Each deployed missionary returns to the U.S. for a visit every two years. This trip provides the opportunity to visit congregations either to thank current donors or to broaden their base of support, and it also allows them to rest and reconnect with family and friends. Many of the missionaries called and placed as a result of the 2013 resolution are scheduled to return home this summer for this home service.
This also is a time for the Synod at-large to renew her commitment to pray for the work of the Kingdom done through missionary families. Daily family and individual as well as corporate prayer is an important component in the church’s support of her missionaries.
Read tips on how to prepare for a missionary’s visit to your congregation. To learn about the Synod’s missionaries, visit lcms.org/missionarysupport.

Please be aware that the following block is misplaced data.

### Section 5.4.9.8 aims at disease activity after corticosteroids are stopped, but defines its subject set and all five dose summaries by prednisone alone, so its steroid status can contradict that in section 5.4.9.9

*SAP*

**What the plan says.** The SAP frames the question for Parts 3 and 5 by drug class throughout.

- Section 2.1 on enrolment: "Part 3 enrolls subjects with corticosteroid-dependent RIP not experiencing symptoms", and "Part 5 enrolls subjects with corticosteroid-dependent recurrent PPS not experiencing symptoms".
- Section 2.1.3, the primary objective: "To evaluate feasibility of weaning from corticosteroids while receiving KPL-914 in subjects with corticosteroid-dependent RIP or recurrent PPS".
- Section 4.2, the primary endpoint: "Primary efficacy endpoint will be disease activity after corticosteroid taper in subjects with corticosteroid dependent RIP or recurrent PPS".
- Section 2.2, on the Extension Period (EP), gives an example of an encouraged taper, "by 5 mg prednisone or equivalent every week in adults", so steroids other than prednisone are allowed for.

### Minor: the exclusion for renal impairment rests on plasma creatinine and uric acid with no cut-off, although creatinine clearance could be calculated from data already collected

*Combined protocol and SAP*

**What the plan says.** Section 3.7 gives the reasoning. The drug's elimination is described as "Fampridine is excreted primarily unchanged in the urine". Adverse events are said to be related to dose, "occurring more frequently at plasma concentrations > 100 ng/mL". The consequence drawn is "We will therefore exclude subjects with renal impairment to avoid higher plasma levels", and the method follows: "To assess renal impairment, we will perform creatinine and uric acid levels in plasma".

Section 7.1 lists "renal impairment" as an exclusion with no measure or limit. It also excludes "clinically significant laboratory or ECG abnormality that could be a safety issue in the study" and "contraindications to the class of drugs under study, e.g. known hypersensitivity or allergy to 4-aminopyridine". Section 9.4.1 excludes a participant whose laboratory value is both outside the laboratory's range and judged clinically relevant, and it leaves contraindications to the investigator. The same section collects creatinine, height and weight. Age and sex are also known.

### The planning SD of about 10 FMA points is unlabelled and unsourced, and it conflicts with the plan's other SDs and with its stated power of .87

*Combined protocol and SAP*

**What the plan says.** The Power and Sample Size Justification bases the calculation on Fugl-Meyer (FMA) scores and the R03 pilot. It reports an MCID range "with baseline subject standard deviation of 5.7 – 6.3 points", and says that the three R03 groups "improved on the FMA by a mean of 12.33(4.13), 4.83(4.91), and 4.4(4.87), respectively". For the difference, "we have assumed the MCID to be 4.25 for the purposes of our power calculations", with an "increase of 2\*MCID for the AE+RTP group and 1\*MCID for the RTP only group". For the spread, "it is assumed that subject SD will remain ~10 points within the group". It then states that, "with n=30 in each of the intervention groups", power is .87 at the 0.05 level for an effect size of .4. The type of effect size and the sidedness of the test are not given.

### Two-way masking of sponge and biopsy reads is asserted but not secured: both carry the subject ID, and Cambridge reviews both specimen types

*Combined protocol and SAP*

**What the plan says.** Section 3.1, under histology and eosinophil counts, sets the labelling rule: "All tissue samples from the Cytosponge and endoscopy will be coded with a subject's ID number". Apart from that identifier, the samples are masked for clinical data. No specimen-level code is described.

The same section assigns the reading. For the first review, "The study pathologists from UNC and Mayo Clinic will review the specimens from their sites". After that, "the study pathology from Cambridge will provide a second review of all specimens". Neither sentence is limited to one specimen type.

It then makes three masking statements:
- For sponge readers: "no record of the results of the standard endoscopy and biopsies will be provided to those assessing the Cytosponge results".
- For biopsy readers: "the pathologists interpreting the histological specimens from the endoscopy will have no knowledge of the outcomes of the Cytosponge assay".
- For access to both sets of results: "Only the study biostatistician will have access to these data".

“The support that we get from donors is what makes the work we do possible. It provides for my family’s school, house, food and so many more things,” Glenn said. “Most importantly, it keeps me in the field to preach the Gospel to people who have never heard it.”
Dr. Kevin Armbrust (email@example.com) is manager of Editorial Services for LCMS Communications.
Posted July 12, 2017